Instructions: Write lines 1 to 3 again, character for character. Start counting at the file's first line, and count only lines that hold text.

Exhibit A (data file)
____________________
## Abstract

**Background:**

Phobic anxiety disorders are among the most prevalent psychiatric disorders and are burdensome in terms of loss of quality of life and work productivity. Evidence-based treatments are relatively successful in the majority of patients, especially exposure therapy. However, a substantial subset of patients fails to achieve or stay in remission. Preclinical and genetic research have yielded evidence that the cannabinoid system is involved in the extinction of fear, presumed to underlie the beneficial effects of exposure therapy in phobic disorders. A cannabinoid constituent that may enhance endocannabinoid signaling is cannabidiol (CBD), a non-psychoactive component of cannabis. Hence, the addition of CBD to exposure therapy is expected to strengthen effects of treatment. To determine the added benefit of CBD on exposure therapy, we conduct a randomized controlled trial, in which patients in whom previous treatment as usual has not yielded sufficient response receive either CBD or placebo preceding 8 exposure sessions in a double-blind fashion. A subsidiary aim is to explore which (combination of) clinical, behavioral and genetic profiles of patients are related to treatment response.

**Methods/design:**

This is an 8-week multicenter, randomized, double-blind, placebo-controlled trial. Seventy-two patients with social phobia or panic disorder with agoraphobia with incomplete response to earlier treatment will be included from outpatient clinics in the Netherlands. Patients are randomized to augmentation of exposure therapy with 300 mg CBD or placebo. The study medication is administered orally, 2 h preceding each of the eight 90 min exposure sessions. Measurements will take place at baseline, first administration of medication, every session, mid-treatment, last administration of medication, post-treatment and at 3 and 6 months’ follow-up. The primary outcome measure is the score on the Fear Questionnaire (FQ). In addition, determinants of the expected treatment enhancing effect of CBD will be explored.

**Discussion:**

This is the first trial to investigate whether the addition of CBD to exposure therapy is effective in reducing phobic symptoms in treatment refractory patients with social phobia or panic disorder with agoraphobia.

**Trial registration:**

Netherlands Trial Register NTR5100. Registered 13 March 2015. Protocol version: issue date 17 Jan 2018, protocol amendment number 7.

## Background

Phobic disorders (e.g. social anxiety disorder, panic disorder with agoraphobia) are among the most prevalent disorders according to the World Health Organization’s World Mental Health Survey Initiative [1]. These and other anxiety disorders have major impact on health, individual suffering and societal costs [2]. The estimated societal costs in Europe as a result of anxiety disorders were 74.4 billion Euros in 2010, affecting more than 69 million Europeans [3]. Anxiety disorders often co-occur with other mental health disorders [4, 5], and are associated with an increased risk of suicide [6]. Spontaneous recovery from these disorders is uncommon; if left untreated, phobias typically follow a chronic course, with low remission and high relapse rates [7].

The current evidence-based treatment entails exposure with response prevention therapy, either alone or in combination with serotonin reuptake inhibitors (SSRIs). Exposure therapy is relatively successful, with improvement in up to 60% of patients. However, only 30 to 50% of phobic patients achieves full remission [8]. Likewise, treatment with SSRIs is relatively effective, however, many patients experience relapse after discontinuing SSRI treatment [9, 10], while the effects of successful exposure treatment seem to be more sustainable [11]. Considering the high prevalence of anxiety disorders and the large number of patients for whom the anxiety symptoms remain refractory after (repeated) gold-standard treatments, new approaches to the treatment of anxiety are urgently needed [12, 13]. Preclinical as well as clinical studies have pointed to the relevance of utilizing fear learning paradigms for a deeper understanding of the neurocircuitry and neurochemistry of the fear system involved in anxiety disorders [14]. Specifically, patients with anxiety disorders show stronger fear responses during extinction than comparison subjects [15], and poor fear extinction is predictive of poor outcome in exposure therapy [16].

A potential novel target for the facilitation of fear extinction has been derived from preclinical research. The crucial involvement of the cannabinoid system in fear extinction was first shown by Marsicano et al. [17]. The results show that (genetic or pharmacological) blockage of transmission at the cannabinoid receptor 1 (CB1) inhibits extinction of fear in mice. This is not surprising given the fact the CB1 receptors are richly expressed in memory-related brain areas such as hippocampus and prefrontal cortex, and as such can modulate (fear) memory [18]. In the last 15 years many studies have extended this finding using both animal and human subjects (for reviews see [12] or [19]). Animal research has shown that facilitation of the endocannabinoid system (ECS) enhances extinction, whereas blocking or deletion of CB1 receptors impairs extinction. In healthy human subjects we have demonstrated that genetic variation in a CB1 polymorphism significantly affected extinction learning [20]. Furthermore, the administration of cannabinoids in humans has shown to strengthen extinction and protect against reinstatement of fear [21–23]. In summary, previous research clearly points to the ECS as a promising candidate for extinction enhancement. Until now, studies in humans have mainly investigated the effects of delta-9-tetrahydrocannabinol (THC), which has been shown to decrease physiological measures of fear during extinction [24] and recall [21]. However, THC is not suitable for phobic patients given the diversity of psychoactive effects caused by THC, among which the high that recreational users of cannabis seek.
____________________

## Abstract

**Background:**

Phobic anxiety disorders are among the most prevalent psychiatric disorders and are burdensome in terms of loss of quality of life and work productivity. Evidence-based treatments are relatively successful in the majority of patients, especially exposure therapy. However, a substantial subset of patients fails to achieve or stay in remission. Preclinical and genetic research have yielded evidence that the cannabinoid system is involved in the extinction of fear, presumed to underlie the beneficial effects of exposure therapy in phobic disorders. A cannabinoid constituent that may enhance endocannabinoid signaling is cannabidiol (CBD), a non-psychoactive component of cannabis. Hence, the addition of CBD to exposure therapy is expected to strengthen effects of treatment. To determine the added benefit of CBD on exposure therapy, we conduct a randomized controlled trial, in which patients in whom previous treatment as usual has not yielded sufficient response receive either CBD or placebo preceding 8 exposure sessions in a double-blind fashion. A subsidiary aim is to explore which (combination of) clinical, behavioral and genetic profiles of patients are related to treatment response.